As refugees pour into Europe from Africa, horror stories of sinking boats, starving migrants and close calls follow. Those who do reach Europe alive are faced with a future as risky—and uncertain—as their past. It's not just adults making the journey, writes the Thomson Reuters Foundation: According to newly released numbers from UNICEF, thousands of children have made the trip since 2016, and nine out of ten of these refugee children make the journey alone.
The new report from the United Nations Children’s Emergency Fund found that 7,009 unaccompanied minors crossed over from north Africa to Italy in the first five months of 2016 alone—twice as many as the year before. Weekly refugee data compiled by the International Organization for Migration showed that 92 percent of children who made the crossing by sea did so without their families, in part because the route is so dangerous.
Like other migrants, children on the move are in danger of drowning, dehydration, extortion and detention as they travel. And, like other migrants, they rely on human smugglers who often work on a “pay as you go” basis, demanding more money for more services. (A joint report of Europol and Interpol found that smugglers netted about $6 billion last year alone). But children are particularly vulnerable to trafficking operations that prey on kids without money or resources, UNICEF's research shows. Beatings, rapes and deaths have also been reported.
Things don’t get much better if children manage to reach their final destinations. Packed detention centers, overburdened welfare systems and slow processing means that children can fall through the cracks, the report notes. And just because unaccompanied children come to the attention of local governments doesn’t mean they’re safe: As the BBC reported earlier this year, more than 10,000 migrant kids are thought to have disappeared after being registered with European governments over the last two years.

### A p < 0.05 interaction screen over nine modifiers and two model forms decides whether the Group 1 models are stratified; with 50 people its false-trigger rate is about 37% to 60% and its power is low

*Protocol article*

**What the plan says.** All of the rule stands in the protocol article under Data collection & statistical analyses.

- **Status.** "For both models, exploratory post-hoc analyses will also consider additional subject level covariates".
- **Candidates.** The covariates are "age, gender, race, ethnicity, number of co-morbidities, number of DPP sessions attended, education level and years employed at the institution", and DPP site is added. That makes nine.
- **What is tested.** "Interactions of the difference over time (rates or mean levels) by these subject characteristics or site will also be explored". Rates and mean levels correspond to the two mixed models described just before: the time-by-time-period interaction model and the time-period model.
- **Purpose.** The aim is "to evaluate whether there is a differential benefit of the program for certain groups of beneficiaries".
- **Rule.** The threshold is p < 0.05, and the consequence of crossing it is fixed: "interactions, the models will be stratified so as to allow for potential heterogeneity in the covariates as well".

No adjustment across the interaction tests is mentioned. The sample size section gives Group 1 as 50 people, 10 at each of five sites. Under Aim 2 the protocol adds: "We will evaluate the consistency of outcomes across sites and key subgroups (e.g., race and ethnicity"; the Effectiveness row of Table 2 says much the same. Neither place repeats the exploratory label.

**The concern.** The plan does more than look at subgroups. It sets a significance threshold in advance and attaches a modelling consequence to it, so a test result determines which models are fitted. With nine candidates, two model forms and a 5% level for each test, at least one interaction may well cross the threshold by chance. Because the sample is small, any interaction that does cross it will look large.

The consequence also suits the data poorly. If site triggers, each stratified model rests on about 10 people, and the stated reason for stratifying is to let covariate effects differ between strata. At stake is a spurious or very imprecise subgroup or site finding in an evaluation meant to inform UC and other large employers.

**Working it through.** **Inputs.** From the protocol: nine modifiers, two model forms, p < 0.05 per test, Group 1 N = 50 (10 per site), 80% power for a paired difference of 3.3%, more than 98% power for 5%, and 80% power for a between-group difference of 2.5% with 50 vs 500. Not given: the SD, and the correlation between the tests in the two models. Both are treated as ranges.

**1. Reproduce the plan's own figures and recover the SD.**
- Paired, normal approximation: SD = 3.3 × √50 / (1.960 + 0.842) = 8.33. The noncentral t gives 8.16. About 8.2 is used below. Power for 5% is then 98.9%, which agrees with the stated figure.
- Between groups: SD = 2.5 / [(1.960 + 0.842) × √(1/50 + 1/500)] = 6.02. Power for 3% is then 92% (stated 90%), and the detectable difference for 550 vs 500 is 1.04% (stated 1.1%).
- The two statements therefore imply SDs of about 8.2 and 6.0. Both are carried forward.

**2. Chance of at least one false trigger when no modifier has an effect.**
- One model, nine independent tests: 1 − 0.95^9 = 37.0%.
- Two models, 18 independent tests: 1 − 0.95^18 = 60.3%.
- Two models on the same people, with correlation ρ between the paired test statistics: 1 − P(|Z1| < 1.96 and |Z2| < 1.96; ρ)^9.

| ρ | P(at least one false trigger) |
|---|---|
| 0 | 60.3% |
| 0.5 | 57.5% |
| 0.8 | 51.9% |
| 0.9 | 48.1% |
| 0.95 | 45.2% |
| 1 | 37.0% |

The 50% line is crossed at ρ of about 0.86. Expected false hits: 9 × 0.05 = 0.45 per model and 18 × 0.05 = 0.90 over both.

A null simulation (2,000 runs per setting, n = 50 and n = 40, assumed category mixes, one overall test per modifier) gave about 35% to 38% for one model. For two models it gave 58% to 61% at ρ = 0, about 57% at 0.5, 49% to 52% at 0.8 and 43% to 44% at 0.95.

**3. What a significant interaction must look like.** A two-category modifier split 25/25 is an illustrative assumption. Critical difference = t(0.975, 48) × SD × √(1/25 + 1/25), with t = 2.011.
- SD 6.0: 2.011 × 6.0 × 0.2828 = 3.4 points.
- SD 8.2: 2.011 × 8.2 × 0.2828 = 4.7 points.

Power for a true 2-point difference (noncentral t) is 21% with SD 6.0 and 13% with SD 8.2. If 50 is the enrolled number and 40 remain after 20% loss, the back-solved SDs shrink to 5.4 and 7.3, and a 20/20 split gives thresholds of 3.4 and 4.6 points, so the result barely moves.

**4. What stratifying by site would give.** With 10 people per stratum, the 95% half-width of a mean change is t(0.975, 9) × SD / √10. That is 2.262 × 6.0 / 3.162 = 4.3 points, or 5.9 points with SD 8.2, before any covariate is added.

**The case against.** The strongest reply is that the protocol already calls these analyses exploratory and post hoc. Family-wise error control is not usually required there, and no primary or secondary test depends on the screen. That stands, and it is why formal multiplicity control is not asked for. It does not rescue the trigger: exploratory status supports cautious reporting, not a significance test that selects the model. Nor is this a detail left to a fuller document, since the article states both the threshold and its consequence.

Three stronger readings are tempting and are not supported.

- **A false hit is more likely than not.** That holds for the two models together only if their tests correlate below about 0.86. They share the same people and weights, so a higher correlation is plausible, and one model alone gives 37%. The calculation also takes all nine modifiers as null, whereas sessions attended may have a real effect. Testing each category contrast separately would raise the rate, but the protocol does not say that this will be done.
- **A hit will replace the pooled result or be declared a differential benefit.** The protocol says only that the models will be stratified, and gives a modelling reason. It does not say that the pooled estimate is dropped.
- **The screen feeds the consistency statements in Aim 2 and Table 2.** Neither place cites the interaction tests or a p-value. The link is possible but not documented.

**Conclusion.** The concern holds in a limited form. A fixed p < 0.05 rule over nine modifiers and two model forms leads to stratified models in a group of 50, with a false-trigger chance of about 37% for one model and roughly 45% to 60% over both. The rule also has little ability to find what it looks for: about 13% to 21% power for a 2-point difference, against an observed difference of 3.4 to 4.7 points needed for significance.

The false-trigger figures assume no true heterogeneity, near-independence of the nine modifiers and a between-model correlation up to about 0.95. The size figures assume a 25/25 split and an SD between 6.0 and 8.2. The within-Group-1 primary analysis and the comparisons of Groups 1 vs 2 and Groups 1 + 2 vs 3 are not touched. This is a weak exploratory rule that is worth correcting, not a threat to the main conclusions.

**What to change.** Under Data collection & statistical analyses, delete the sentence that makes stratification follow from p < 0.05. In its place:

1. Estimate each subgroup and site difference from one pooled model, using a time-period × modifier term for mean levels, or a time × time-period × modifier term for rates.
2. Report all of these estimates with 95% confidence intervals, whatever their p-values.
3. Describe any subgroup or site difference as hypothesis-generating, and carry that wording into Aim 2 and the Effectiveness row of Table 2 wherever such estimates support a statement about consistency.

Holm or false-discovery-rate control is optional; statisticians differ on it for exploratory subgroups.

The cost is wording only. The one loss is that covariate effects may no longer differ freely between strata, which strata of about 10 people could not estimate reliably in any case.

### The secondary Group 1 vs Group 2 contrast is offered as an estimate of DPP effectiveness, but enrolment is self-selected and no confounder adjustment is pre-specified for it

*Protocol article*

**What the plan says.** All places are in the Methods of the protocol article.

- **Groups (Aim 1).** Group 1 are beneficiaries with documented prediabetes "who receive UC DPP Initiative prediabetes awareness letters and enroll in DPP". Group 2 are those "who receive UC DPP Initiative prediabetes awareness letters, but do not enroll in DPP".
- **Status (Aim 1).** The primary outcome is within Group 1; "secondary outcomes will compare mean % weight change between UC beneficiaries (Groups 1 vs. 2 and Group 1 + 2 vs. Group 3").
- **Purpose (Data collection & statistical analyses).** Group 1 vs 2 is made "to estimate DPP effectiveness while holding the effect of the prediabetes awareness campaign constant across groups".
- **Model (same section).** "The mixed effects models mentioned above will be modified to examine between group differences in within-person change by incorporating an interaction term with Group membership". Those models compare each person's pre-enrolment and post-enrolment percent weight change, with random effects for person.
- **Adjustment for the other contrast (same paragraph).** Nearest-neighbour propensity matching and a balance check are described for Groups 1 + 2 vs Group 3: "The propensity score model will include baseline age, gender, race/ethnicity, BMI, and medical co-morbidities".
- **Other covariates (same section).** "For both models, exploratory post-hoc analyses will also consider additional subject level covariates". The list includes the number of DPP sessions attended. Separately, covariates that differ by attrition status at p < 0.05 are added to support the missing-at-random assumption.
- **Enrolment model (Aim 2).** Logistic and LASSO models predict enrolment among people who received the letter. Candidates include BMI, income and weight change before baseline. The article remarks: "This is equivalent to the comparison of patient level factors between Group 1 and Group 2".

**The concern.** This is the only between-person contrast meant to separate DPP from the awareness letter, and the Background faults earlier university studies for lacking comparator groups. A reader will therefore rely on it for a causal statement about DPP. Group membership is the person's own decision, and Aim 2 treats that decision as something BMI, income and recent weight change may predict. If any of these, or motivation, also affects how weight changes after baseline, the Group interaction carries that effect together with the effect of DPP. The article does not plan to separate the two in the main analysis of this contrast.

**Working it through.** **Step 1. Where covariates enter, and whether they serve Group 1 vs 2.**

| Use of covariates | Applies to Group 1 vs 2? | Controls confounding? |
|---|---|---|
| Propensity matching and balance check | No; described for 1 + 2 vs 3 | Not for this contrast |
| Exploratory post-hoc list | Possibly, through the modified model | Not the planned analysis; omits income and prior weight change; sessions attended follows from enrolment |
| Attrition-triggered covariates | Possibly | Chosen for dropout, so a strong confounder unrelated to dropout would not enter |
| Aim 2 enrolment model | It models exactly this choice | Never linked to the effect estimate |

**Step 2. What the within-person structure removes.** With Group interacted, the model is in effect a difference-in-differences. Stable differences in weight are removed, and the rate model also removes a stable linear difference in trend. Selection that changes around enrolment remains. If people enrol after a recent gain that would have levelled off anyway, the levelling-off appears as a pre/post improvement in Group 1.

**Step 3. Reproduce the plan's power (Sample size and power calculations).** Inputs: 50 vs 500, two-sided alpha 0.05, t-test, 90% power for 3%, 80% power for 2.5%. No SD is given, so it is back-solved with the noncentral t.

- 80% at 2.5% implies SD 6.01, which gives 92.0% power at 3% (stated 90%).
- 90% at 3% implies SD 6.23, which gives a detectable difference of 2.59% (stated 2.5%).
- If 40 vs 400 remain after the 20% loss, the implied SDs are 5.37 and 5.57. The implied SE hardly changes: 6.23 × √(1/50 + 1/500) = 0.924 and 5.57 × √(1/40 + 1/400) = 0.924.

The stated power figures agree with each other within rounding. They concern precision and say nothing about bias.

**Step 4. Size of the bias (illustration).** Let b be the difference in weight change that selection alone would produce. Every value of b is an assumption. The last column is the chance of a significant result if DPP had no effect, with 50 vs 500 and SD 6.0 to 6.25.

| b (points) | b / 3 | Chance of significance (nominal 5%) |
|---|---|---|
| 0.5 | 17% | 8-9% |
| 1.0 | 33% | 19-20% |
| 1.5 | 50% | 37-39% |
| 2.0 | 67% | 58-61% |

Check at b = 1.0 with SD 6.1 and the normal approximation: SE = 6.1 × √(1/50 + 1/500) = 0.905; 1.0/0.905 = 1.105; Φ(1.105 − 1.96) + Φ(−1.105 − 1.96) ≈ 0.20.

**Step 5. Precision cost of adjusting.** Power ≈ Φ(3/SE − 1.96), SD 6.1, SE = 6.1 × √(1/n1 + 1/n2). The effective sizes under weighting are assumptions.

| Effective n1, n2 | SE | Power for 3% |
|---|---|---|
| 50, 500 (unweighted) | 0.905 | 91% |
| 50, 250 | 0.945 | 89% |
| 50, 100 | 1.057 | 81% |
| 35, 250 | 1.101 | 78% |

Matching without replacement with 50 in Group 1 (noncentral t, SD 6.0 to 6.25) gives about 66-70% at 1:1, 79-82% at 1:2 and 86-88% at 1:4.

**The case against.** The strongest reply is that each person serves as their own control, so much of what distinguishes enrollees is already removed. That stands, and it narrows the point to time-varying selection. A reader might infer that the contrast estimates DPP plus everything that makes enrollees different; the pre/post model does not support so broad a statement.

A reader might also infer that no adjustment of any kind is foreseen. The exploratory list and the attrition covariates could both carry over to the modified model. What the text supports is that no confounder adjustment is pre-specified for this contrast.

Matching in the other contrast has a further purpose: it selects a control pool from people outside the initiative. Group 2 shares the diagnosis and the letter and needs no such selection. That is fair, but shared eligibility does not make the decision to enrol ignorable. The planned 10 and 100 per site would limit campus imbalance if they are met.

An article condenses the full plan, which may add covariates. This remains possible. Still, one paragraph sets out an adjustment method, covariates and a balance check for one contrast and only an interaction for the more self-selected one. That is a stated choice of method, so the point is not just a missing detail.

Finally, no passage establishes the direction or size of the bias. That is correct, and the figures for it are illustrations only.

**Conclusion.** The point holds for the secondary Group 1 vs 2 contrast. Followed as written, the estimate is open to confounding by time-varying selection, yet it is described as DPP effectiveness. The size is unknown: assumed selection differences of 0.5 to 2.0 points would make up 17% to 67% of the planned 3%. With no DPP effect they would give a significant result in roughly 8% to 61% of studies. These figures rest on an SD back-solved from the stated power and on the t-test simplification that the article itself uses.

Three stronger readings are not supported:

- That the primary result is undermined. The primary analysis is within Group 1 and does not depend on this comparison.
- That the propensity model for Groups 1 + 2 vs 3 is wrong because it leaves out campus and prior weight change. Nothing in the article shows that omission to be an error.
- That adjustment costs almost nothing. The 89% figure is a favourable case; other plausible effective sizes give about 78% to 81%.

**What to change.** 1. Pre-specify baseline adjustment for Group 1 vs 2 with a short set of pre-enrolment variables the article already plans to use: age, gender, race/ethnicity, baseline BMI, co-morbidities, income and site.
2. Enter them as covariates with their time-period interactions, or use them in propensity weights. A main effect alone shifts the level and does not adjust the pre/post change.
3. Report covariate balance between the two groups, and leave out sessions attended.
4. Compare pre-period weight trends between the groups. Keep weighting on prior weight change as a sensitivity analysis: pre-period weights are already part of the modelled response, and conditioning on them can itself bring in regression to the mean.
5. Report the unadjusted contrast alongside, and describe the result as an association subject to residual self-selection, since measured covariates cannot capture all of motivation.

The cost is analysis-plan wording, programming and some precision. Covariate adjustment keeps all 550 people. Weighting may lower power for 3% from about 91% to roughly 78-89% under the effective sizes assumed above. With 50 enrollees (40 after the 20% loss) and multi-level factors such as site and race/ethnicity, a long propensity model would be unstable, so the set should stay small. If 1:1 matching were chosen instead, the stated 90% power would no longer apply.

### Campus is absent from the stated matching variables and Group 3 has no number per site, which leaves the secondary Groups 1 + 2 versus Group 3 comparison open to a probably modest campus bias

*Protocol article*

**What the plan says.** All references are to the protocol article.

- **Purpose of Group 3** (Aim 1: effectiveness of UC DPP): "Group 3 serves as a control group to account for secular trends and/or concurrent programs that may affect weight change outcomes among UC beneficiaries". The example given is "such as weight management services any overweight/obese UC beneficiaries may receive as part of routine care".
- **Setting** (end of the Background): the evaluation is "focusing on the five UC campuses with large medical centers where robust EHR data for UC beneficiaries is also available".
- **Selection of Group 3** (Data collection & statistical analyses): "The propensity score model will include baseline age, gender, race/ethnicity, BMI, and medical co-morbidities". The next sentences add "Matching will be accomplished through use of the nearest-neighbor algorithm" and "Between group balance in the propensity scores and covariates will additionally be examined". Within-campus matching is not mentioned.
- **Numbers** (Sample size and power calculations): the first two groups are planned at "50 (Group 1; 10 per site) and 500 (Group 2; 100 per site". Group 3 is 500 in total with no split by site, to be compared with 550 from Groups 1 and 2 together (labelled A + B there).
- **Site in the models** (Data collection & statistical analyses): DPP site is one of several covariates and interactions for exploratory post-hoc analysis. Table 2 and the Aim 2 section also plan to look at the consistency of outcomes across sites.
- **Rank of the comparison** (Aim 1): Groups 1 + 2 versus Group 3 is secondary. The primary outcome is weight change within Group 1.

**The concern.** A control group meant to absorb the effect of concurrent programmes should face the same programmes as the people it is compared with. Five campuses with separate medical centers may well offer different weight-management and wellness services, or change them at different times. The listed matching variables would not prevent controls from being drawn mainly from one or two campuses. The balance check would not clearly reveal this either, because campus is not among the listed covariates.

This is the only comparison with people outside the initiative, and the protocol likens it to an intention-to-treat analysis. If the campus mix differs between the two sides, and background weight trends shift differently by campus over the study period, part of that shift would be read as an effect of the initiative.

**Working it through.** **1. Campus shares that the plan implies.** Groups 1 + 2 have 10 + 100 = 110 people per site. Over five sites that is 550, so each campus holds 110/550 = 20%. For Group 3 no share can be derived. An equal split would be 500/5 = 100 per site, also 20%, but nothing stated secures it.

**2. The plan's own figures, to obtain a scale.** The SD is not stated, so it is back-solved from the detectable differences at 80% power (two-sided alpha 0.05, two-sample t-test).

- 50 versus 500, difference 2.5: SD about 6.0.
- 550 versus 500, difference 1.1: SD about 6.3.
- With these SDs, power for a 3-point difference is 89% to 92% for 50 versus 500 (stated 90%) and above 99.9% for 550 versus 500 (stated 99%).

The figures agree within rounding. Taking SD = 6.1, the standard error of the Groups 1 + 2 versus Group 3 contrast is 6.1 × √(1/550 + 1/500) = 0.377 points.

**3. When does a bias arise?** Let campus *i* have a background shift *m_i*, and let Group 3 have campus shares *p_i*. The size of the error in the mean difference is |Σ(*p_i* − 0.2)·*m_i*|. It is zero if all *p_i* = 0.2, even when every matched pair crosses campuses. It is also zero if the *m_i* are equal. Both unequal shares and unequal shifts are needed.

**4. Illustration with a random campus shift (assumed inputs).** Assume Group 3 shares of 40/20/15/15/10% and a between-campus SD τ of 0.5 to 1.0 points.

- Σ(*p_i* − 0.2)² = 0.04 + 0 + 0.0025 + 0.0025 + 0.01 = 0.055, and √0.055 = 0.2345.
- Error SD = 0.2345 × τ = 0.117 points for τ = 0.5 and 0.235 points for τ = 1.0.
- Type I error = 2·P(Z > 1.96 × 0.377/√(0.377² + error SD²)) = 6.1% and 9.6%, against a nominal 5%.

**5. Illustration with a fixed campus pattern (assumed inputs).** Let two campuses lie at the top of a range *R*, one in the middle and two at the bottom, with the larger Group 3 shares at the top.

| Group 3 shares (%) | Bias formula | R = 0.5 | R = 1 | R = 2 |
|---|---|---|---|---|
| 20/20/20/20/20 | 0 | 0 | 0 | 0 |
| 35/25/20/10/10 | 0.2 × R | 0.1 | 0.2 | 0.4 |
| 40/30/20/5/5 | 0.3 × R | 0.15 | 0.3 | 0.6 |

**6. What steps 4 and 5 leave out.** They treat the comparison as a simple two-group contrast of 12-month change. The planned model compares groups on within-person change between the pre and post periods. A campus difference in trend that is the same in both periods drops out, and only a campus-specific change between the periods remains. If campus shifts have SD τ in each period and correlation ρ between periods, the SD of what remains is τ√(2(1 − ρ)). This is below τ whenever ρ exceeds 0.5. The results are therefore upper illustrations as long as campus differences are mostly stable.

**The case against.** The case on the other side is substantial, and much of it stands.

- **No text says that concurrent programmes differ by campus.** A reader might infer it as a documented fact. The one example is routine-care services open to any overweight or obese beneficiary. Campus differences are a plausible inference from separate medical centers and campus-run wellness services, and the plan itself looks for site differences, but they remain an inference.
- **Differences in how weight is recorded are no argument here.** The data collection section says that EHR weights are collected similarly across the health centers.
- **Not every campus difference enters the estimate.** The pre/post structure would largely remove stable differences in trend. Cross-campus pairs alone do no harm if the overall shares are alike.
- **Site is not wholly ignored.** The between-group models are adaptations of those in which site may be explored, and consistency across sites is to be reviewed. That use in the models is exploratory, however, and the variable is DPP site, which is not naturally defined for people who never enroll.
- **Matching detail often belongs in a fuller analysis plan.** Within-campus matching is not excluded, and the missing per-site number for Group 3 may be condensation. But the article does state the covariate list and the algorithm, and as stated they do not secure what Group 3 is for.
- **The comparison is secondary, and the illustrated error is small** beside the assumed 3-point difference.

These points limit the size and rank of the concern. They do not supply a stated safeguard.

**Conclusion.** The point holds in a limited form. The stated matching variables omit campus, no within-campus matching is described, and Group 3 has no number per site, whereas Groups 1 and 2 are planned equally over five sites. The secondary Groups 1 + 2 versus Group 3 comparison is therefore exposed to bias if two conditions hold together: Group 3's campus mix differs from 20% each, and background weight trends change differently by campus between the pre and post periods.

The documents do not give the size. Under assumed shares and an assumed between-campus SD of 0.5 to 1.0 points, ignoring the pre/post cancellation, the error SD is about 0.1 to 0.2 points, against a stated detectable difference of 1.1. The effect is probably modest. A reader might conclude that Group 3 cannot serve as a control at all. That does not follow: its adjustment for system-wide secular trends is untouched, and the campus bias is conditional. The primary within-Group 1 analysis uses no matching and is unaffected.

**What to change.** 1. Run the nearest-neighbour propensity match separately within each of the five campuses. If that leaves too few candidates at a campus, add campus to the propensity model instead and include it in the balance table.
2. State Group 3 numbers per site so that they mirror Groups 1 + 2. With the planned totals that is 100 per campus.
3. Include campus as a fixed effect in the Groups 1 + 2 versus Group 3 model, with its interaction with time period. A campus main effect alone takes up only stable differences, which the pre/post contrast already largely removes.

“It is a silent and desperate situation—out of sight, out of mind,” Marie-Pierre Poirier, UNICEF’s special coordinator for the European refugee and migrant crisis, said in a release. In response to the crisis, UNICEF proposes a seven-point plan that prioritizes protection against trafficking, family reunification and access to health and education.
For many children who leave their native countries, Sweden is a dream destination. As The Guardian’s David Crouch writes, the Scandinavian country is the most popular among lone refugee children, accepting 35,000 unaccompanied migrant children in 2015 alone. Though the country still struggles with how best to accommodate child refugees, its willingness to accept—and protect—tens of thousands of children forced to make their long journey alone is a symbol of what Western countries could do for unaccompanied minors on the move.